The Money Hero Shot

Whedon even applies this idea of justification to his filmmaking style on the level of individual shots, which is something I really admire. One example is the film’s “hero shot,” the one that everyone, probably including Whedon, knew was coming in one form or another before the story had been written–the shot that shows the heroes fighting together as a team. It was probably included in every trailer and every commercial. In some films, you see them charging into battle in slow-motion, probably in a phalanx formation. In others, it’s a low-angle shot looking up at the heroes as the camera dollies across them, probably with the sun at their back. In The Avengers, the camera dollied around the team as they stood in a circle, literally and figuratively watching each others’ back while they’re surrounded by enemies.

Avengers Hero Shot

Avengers Hero Shot

Rather than just throwing it in there for the sake of checking it off the list, Whedon created a justification for it. “We knew we were going to do the dolly shot [around the whole Avengers group],” he says. “But on the day I said, ‘Okay, [the Hulk has] just punched the leviathan, so these [bad] guys are going crazy. They’re doing a war whoop that’s also a yell of pain–like it’s a queen bee thing–and that justifies the looking around and the dollying around, so that it’s not meaningless” (01:52:10).

That, ladies and gentlemen, is a level of professionalism and attention to detail that you don’t always see in Hollywood blockbusters. It’s also one of many reasons I’m excited to see Avengers: Age of Ultron ASAP.

But this is not all that Joss Whedon has to say about The Avengers! It’s a two-and-a-half-hour movie, and he talks pretty much non-stop. And it’s genuinely insightful stuff! Next time we’ll get into his comments on the individual characters, as well as the relationships between characters, his approach to the massive final battle, as well as something about Loki’s motivation that sounds suspiciously similar to what I’ve heard about Ultron’s motivation in the sequel. Surprised? I was.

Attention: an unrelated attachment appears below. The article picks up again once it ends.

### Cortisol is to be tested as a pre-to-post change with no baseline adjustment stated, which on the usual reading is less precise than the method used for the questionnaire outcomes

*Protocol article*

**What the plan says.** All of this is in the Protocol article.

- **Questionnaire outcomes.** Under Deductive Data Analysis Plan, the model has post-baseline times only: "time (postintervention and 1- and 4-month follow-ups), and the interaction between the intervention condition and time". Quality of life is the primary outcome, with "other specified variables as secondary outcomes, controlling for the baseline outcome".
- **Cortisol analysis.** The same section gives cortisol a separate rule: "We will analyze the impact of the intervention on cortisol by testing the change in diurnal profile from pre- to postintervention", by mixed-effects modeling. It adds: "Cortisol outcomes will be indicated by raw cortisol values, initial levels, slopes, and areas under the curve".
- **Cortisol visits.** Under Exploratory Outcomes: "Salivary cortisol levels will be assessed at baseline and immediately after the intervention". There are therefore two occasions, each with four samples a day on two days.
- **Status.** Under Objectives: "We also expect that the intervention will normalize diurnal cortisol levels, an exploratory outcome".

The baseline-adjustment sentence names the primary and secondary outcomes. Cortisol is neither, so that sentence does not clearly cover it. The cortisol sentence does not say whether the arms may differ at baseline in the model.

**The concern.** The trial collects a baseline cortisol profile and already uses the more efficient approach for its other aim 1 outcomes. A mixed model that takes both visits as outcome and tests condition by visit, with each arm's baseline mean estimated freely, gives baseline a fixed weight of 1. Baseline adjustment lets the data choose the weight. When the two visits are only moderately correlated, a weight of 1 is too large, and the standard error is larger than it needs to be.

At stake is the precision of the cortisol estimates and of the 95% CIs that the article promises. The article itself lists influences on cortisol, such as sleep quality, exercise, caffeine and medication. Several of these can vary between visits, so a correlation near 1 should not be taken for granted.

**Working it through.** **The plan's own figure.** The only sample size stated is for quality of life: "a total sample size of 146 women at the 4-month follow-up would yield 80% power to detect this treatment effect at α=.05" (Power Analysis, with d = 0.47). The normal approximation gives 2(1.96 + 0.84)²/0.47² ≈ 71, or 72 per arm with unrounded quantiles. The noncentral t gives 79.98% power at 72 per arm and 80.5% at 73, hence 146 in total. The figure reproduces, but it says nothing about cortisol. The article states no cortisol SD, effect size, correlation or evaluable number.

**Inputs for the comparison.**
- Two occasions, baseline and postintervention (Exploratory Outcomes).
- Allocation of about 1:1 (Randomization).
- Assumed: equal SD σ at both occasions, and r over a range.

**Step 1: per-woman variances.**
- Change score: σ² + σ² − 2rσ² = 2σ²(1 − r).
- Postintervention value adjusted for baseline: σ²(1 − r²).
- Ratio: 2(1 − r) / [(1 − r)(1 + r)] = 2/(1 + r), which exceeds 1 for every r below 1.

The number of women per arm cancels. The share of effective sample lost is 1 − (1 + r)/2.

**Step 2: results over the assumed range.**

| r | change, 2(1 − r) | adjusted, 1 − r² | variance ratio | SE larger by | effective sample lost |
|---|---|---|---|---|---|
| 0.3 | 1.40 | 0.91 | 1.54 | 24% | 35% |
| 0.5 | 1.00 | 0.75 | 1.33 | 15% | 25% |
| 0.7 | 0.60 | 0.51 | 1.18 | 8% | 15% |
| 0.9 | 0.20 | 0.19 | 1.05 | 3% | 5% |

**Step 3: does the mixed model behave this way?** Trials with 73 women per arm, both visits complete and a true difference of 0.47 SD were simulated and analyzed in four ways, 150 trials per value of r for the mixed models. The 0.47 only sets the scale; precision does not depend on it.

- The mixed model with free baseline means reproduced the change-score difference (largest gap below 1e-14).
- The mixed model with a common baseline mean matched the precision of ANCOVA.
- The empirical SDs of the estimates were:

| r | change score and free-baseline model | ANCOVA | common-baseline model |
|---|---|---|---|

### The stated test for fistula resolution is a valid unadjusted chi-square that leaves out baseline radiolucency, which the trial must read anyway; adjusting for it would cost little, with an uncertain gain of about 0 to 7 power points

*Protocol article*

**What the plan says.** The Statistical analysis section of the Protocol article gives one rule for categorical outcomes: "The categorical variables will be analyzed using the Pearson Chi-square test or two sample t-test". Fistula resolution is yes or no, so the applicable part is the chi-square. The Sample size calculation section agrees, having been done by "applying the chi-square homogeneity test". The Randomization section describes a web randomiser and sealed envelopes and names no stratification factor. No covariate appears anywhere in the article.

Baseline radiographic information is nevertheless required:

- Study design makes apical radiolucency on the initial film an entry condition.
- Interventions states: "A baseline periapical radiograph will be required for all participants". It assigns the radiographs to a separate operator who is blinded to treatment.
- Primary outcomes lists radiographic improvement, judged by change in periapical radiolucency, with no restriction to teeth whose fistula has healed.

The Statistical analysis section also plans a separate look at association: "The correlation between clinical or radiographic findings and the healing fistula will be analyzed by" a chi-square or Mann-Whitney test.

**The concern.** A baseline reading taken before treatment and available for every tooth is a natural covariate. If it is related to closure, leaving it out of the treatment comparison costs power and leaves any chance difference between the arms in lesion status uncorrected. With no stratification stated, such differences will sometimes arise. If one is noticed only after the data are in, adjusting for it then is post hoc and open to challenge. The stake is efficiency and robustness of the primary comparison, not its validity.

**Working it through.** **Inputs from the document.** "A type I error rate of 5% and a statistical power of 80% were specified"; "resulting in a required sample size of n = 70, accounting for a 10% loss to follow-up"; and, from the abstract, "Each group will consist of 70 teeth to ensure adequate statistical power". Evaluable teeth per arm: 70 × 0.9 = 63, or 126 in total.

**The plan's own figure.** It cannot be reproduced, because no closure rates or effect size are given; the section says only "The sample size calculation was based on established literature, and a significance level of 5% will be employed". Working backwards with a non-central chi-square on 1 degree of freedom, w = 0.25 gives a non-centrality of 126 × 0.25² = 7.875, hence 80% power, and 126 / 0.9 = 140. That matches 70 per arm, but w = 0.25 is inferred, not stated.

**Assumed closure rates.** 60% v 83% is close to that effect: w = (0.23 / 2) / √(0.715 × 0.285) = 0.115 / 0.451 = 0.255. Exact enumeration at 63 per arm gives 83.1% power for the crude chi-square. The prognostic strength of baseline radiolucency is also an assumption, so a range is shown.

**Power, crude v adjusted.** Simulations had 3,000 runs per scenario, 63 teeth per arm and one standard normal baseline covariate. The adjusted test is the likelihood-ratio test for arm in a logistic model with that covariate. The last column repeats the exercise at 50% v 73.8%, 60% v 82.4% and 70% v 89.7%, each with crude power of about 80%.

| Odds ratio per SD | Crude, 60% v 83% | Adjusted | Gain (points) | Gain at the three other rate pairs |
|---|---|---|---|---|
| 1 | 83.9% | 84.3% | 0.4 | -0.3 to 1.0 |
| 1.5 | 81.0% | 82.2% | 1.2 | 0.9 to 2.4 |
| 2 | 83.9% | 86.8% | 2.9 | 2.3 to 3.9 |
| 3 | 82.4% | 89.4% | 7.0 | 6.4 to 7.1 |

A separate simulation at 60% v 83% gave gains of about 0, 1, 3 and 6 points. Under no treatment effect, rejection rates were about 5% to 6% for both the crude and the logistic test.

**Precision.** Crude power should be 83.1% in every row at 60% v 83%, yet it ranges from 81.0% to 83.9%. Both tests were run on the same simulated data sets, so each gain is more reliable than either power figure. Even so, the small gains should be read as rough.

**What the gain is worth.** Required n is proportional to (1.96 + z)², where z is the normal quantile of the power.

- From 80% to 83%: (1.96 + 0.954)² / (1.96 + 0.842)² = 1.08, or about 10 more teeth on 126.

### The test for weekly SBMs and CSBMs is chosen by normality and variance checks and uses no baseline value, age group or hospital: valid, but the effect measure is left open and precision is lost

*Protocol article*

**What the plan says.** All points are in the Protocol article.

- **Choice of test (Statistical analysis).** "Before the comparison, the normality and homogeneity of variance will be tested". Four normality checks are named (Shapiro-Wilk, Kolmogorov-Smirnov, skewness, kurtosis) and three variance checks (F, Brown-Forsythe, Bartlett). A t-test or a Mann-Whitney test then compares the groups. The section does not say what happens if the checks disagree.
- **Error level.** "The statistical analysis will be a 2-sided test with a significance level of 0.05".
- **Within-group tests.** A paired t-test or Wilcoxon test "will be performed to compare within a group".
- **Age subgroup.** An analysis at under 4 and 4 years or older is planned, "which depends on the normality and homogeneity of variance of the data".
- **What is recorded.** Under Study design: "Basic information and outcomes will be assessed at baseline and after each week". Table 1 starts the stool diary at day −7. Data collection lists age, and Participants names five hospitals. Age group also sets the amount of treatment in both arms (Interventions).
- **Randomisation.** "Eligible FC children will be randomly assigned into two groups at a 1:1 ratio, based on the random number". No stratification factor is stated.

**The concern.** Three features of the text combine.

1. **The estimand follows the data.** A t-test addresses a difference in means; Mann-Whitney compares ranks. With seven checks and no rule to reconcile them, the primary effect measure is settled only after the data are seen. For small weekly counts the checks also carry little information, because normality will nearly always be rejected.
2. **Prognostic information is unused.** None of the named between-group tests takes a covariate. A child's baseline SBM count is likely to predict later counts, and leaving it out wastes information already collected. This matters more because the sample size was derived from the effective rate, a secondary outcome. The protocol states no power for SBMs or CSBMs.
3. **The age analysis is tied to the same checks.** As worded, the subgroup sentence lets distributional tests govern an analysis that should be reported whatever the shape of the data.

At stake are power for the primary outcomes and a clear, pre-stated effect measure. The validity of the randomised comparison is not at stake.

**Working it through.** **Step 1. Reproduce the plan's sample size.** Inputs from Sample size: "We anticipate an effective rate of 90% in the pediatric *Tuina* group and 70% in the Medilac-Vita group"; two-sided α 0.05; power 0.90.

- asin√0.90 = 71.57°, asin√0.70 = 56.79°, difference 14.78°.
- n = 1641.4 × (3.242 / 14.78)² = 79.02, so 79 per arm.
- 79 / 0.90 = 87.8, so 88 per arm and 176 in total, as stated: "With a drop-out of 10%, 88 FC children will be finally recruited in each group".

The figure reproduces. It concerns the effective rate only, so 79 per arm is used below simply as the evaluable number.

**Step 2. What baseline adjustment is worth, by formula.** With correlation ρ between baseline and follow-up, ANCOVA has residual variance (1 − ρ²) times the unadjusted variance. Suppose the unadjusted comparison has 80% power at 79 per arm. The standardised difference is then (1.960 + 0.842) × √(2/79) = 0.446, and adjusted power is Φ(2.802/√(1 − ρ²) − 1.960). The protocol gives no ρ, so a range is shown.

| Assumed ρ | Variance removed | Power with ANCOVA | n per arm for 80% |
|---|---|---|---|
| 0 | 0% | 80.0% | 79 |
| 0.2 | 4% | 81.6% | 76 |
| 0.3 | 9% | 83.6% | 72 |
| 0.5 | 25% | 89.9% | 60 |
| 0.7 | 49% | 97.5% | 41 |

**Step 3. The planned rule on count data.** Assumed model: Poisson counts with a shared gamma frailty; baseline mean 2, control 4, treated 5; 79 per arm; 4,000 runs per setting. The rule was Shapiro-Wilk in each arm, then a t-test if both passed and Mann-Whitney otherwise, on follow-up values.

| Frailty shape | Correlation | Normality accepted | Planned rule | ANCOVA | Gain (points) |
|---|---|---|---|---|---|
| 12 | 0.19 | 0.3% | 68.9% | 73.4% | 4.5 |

To be continued!

The Avengers | Written & Directed by Joss Whedon | Starring Robert Downey, Jr., Chris Evans, Mark Ruffalo, Chris Hemsworth, Scarlett Johansson, Jeremy Renner, Tom Hiddleston, Clark Gregg, Cobie Smulders, Stellan Skarsgård, and Samuel L. Jackson | Commentary by Joss Whedon

What do you think? Did Whedon do a good job with The Avengers? Has Marvel done a convincing job of introducing superheroes to our reality? How does Whedon’s version of the Hulk compare to the Ang Lee’s and Louis Leterrier’s? Leave some comments below and let us know!

R.I.P. Joyce Summers

Joss Whedon’s Wisdom: ‘The Body’ Laid Bare (Buffy the Vampire Slayer, S5E16) (Part 2)

(major spoiler alert!)

In part one of our write-up of the commentary on Buffy the Vampire Slayer’s season five episode ‘The Body,’ writer-director Joss Whedon explained that with this episode he was trying to convey the “extreme physicality” of death, a point that we’ll return to later. Considering that so many viewers felt the loss of Buffy’s mom, Joyce, and the gang’s resulting shock and grief, as a physical blow, it seems clear that Whedon succeeded.

‘The Body’ was an emotional episode of Buffy not just for the characters and fans, but for writer-director Joss Whedon and the other talent behind the camera. “Everybody that I spoke to when I was writing this has lost someone, has a story about it, has an attitude towards it, and it all fed into this,” he explains. “But a lot of this came from my own experiences of losing my mother, and of losing other people, and not just of my own grief but of watching everybody else’s” (00:24:10).

Angry Xander

Angry Xander

Perhaps it is because he has watched other people experience loss that Whedon knows everyone has a different reaction to death, and allows his characters to react in their own way. This leads to some unique contrasts and interactions, particularly when the characters come together for the first time after learning of Joyce’s death.